Reflections from the Dean, Dr. Michael Carey – Virtual Campus Series: Discernment

Previously I talked about how the Virtual Campus was created to make sure that Gonzaga’s transformative learning experience was available to graduate students wherever they are. Accomplishing this goal requires a focus on the learning experience itself, separate from face-to-face or distance modalities.  The innovation that such a focus allows is grounded in three Ignatian dynamics: Indifference, Discernment, and Adaptation.

Indifference—or holding loosely what has been done in the past—is the first step, but it must lead to Discernment.  For Ignatius of Loyola, Discernment is a decision-making process that is grounded in the person becoming as perfect an instrument of God’s will as he or she can be. Discernment was a critical dynamic for Ignatius, for he understood from his own experience how often one can misrepresent what his or her own will prefers over what God’s will is for the situation.   Clearly, no one can know God’s will perfectly—nor can we even know what is absolutely the best decision—but effective discernment builds upon an attitude of openness to see more clearly what is at stake in our decisions, as well as how our pre-judgments and bias can derail the process of choosing what is best.

In the Virtual Campus, Discernment takes the form of an analysis of the needs of distance students, or students who study abroad, or alumni, parents, and friends of the university who want to stay connected.  Discernment also involves identifying the essential from the incidental: for example, the value of learning experience at Gonzaga is not limited to a face-to-face interaction in a physical classroom on the Spokane campus, but rather to the quality of the interaction among learners, whether online or on-campus.  My own experience of teaching an online course helped me to understand that asynchronous discussion boards allow both extroverted and introverted learners to participate equally in the essential dialogue around the subject.  That understanding was about an essential value of dialogue, and so I began to look for more ways to equalize the “playing field” between extroverts and introverts in my face-to-face classroom experiences.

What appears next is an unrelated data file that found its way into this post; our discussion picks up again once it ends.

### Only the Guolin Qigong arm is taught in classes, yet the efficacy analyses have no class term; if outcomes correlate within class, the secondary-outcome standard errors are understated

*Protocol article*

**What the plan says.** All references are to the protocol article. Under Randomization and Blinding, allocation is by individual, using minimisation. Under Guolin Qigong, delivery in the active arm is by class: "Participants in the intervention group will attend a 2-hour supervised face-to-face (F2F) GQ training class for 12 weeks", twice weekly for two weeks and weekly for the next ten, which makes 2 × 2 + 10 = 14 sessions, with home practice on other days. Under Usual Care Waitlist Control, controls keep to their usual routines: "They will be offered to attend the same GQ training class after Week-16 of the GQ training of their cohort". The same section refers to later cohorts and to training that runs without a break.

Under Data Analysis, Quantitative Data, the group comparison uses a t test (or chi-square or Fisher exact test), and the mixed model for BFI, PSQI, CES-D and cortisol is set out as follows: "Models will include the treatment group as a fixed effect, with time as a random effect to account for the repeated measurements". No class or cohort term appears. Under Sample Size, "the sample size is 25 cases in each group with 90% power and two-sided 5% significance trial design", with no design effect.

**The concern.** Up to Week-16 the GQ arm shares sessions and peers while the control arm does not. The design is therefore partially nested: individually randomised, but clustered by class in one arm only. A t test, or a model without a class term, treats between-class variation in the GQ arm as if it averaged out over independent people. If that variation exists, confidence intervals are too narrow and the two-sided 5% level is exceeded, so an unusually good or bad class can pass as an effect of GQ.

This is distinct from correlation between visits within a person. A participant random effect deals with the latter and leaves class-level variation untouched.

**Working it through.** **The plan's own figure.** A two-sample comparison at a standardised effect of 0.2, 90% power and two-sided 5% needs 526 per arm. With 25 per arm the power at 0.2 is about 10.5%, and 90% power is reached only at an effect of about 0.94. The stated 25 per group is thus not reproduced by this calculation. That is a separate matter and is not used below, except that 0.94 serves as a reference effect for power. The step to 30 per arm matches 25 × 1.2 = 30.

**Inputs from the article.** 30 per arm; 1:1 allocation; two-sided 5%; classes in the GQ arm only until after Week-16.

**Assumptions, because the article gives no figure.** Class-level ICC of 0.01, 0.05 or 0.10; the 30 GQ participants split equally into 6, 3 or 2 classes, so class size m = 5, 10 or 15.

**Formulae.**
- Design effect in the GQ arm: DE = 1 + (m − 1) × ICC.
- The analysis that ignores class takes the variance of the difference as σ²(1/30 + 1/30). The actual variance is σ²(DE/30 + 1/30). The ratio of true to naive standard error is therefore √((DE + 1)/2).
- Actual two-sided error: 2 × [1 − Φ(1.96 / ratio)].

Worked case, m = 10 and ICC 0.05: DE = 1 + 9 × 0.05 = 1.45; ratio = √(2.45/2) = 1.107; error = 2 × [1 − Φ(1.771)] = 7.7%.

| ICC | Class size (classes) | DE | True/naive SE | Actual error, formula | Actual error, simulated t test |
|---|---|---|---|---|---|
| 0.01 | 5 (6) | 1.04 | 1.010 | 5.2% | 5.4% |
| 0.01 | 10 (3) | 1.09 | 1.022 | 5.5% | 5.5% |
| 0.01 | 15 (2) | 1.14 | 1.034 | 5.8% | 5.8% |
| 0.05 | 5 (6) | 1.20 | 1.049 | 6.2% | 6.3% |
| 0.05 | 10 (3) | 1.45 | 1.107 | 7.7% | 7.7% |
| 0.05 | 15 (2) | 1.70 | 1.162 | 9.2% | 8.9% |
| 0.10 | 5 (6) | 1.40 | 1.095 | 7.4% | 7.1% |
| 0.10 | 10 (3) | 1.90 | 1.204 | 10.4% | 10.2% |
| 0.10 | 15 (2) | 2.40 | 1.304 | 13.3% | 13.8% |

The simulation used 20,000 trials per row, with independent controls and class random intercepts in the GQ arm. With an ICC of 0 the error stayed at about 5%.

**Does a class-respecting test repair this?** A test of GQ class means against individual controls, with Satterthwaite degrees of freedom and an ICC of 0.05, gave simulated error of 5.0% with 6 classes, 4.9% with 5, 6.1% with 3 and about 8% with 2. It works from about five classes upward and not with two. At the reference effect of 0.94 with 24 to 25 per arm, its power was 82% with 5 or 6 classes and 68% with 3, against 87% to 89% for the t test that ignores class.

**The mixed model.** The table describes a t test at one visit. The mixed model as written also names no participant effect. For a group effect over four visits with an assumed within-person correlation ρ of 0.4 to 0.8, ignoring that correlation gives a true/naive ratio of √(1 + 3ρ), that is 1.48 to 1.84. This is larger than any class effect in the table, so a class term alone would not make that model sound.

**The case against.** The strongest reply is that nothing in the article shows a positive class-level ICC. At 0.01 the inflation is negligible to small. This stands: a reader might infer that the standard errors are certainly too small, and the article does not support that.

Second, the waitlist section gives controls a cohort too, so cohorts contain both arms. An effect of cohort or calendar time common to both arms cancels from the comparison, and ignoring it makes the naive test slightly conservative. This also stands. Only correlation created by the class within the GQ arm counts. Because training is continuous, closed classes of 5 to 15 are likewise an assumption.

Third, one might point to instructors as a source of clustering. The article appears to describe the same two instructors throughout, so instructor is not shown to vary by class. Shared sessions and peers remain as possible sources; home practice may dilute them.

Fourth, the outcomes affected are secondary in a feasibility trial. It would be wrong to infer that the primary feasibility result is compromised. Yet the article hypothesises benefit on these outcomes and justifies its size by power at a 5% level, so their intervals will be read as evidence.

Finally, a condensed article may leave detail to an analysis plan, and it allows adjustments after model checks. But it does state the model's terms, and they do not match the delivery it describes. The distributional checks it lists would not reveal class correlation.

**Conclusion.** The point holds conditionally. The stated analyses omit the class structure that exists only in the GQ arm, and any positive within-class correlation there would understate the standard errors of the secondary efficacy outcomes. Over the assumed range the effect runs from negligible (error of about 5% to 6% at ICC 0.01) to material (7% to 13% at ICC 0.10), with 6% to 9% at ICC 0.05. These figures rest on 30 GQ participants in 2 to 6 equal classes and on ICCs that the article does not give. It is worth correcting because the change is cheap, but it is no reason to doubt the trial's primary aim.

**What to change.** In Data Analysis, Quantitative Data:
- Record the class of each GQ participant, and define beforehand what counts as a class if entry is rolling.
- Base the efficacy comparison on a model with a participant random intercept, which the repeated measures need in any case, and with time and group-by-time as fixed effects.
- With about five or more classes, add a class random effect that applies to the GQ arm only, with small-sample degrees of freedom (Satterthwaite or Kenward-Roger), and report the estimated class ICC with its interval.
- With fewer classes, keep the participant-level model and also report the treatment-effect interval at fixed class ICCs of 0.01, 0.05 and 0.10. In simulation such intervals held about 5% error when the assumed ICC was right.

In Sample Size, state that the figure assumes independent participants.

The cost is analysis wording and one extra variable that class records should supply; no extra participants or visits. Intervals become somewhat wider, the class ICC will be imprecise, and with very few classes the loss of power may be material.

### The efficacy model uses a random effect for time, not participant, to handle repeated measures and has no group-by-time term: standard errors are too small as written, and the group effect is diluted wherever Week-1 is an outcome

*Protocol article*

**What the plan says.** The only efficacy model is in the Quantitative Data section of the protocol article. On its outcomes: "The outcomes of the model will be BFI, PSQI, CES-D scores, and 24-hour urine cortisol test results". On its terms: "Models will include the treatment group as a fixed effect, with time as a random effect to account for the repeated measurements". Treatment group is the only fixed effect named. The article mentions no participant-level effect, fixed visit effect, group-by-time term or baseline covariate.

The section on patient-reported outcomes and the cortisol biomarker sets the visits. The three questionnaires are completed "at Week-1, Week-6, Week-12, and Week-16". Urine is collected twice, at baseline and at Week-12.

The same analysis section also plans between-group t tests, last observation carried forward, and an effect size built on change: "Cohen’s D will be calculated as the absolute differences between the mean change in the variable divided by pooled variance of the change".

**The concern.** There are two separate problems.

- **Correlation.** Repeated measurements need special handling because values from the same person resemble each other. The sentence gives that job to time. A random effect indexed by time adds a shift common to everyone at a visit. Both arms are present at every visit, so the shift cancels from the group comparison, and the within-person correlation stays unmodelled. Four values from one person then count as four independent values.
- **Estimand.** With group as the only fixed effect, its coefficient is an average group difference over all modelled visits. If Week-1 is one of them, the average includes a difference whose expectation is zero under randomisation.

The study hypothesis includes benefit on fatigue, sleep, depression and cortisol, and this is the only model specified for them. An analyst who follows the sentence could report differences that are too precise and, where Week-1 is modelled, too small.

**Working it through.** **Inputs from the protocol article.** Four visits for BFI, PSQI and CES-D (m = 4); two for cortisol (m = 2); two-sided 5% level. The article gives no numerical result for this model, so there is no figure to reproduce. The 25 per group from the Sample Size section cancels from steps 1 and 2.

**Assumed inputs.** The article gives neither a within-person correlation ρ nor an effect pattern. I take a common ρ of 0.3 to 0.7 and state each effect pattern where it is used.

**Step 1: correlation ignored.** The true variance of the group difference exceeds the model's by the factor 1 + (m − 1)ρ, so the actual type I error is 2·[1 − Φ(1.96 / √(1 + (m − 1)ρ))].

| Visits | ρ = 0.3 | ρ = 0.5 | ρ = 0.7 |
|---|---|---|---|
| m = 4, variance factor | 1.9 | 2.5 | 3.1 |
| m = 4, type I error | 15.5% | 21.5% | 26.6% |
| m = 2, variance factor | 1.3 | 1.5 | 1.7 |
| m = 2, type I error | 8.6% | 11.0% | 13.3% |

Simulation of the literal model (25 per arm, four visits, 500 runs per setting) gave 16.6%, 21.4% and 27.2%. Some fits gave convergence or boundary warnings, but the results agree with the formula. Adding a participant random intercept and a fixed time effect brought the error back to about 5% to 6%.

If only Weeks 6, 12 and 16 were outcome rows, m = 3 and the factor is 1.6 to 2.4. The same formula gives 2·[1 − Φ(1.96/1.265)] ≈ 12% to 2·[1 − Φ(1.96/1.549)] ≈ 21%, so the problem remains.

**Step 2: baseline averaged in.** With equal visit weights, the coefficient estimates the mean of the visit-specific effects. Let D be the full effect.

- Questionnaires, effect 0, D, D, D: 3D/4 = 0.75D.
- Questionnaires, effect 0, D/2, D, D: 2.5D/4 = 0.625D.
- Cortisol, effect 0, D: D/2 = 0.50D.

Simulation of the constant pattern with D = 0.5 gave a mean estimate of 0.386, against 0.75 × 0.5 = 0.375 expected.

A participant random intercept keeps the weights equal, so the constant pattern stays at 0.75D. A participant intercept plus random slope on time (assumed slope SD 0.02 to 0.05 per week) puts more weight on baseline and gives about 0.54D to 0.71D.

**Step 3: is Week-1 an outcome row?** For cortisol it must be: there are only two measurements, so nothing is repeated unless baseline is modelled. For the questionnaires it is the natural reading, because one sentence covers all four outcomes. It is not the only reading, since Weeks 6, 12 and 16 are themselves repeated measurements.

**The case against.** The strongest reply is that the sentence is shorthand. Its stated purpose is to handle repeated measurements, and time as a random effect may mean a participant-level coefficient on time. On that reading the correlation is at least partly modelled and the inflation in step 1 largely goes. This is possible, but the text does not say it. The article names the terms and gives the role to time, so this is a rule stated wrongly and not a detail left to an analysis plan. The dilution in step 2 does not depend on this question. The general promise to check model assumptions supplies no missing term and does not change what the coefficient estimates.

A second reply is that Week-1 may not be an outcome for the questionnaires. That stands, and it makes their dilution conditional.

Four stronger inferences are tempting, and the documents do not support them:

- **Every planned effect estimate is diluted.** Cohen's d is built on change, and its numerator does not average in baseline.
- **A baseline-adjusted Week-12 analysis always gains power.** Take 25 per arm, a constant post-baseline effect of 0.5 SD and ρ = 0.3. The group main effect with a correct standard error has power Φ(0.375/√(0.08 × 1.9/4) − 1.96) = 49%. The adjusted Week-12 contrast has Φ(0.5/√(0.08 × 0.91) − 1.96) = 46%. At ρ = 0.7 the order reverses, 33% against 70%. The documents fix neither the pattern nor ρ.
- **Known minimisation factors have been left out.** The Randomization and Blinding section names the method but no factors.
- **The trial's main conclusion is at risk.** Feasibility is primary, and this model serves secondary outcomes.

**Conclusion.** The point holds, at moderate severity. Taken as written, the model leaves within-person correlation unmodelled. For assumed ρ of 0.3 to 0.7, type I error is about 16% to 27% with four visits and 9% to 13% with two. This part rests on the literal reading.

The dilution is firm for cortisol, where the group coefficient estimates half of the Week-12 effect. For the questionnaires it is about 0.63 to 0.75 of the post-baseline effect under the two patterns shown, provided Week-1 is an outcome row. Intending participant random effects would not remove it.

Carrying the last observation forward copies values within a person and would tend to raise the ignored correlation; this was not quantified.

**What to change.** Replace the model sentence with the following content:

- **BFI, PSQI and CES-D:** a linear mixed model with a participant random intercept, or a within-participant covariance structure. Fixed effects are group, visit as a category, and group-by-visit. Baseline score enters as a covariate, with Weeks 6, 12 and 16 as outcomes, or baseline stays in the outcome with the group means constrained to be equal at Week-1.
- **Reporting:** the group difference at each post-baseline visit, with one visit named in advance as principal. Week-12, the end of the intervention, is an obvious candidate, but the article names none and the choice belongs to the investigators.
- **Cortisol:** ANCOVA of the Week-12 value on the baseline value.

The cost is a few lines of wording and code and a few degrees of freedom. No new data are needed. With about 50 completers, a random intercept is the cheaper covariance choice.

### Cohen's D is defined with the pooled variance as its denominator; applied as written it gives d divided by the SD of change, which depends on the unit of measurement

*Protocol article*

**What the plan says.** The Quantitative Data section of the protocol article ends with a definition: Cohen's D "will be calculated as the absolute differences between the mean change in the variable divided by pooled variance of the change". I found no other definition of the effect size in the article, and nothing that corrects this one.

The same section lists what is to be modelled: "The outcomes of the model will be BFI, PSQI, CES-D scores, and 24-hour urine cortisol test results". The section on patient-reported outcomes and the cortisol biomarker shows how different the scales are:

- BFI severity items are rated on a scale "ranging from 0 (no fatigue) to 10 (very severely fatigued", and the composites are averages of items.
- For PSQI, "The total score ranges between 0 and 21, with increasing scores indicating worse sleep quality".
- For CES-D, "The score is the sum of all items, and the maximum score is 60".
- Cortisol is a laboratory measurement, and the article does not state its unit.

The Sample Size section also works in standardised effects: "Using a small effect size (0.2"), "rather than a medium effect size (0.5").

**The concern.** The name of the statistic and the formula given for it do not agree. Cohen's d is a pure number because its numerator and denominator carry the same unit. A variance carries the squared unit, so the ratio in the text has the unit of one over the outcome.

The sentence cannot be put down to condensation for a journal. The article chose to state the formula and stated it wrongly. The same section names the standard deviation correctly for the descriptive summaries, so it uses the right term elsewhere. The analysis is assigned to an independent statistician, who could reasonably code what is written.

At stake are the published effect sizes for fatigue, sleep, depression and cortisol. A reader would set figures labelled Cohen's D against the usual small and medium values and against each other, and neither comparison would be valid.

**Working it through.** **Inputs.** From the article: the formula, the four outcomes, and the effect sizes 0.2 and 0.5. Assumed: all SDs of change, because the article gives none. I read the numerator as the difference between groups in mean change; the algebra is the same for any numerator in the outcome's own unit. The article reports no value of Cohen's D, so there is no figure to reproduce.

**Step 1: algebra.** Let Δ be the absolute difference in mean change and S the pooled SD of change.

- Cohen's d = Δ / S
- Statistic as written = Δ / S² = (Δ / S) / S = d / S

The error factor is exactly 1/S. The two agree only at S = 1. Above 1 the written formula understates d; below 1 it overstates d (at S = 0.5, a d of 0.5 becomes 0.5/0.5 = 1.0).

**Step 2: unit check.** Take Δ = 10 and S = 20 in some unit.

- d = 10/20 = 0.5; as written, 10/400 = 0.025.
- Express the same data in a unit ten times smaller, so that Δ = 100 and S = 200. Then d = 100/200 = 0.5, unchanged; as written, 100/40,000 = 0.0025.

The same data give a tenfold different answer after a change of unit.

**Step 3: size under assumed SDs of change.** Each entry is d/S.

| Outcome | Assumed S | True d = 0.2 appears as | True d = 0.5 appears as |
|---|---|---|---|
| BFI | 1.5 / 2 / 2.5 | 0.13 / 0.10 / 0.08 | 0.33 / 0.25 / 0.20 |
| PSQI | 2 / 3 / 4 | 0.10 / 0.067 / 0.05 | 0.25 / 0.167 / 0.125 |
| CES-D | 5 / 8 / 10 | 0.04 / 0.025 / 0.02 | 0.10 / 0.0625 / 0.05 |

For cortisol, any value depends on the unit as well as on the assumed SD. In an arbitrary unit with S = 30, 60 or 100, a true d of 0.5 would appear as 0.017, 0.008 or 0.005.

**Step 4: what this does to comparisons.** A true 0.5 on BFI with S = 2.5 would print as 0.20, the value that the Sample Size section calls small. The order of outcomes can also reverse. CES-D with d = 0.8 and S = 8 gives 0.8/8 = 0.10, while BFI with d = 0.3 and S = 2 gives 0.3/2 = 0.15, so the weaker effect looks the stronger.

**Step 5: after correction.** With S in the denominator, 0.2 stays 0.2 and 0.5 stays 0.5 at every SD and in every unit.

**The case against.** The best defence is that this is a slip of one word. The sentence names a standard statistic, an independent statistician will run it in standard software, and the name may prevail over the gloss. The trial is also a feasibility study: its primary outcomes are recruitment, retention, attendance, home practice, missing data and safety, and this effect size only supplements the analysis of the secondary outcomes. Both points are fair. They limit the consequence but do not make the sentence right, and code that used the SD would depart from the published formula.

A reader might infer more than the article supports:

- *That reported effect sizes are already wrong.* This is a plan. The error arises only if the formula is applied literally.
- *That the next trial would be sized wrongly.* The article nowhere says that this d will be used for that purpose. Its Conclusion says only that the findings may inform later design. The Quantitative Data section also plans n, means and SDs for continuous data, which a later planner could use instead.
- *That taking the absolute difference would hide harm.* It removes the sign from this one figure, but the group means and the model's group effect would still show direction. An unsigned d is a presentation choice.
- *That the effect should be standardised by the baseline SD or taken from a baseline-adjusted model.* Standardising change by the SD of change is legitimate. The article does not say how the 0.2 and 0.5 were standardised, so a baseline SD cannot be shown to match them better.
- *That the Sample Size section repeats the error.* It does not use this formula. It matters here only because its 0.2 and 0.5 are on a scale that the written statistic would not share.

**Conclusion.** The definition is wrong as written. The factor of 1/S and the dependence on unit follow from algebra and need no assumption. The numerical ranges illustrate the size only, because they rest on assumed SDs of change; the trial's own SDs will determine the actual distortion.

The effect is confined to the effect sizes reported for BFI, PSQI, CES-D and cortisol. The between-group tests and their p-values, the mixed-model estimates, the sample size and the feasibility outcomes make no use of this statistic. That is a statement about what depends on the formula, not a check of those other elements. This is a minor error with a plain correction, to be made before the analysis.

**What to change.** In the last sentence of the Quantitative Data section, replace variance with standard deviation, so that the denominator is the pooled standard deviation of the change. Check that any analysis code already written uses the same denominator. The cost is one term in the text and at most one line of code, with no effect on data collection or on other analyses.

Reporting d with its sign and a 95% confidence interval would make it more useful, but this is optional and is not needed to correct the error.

Understanding what are the essential values at stake in the learning experience, and knowing what are the needs of learners and the technology available to meet those needs, all leads to the final dynamic of Adaptation, as important to Ignatius and the early Jesuit nearly 500 years ago as it is to the Virtual Campus and Gonzaga University today.  I will share some thoughts on Adaptation in my next presentation.

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